I haven't lived under Mom and Dad's roof in six years. Six. That's how long it takes a newborn to grow into a first-grader. I'm sorry, but that's a long time. Yet, under Mom and Dad's roof is still the only place I call home.
I've lived in seven different "homes" since I left the old nest. In six different municipalities. I've collected things along the way: two cats, a new computer, my own couch. I even have a garage now. But none of this qualifies my place of residence as home. My moving habits work like clockwork: every May the boxes are packed and a new lease is signed. I still have boxes that in eight months' time have yet to be unpacked. Why bother? I'll be packing them back up in four months anyway.
Maybe it's this lack of settling that's caused my homelessness, for lack of a better term. Or maybe it's something else.
When I first went away to college, I returned to my parents' house on weekends solely for the purpose of visiting a boyfriend or friends, or a dentist appointment. Some cause always brought me home. I had spent 17 years under that roof, why come home more than absolutely necessary?
But now it's a whole new ballgame. I crave going home. Friends? Maybe I'll visit the very few I've kept in touch with. The Boyfriend? He's not there. But Mom, she's there. Dad, too. There's a bedroom with my name on it (not literally). The cats. Dad's cheeseburgers. The couch waiting for me to curl up on all day and watch bad TV. The familiar.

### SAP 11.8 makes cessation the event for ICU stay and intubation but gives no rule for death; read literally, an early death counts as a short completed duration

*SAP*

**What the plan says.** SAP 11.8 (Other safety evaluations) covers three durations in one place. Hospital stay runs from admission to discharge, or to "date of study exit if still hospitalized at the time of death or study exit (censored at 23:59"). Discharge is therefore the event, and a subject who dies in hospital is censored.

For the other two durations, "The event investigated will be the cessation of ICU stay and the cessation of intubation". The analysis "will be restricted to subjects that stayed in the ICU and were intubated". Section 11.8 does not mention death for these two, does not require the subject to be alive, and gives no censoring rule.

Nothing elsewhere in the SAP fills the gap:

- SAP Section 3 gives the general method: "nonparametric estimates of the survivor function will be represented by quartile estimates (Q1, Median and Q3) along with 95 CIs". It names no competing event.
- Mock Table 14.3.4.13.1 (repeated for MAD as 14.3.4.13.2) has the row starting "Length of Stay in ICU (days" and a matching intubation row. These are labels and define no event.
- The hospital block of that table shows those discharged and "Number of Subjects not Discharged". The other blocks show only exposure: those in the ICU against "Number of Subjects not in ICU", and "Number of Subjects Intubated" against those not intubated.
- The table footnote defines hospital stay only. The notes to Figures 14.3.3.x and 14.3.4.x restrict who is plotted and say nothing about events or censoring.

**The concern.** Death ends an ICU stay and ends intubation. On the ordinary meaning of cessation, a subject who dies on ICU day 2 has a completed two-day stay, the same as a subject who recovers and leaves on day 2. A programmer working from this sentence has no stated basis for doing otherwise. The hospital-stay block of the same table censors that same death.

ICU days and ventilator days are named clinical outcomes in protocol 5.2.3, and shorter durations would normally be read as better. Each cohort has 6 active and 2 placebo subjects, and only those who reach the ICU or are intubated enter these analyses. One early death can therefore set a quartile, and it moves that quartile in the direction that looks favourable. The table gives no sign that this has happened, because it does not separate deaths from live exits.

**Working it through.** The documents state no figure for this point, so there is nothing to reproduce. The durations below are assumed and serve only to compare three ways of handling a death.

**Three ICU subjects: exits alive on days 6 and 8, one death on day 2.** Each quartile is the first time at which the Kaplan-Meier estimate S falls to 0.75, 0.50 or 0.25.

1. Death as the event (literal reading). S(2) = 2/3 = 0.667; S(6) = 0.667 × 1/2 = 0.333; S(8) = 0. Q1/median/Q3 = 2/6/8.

I lack that familiar in my own world, the Real World, we'll call it. In the Real World there's bills to pay. Cats to feed. A job to succomb to. There' s no home-cooked meals in the Real World. Mom's not in the Real World to make me an egg sandwich at 10 p.m. when I'm hungry. No one says good night in the Real World, or closes my bedroom door for me after I fall asleep. Whose idea was this Real World, anyway?
My parents no longer live in the house I did most of my growing up. In fact, it's a brand new house in a brand new city. In Illinois even. * shudder * There's no closet that's over-flowing with miscellaneous artifacts of my adolescent years. Those things that always waited for me at home. I have those things now. They're waiting for me to make a home. (They might be waiting a while. In my garage. In a box.)
Yet this new home in a new city and a new state is still home to me. Maybe my definition of home isn't the Real World where I keep my posessions and hang pictures on the wall. Maybe my definition of home is the place I go to escape the Real World. A place with no drama. No bills waiting to be paid. No job. The place where I can lay on the floor and listen to Mom talk on the phone to Grandma. Or listen to Dad feed the cats at the same time every night. The place where I don't have to do anything, but everything feels in place.
Maybe one day I'll have a home. A dog in the backyard. A husband washing the dishes (that's right.) Home-cooked meals. Maybe I'll even learn to make my own egg sandwiches. I'll create my own familiar.
Don't tell Mom and Dad, but I think I'd prefer their familiar. And Mom's egg sandwiches.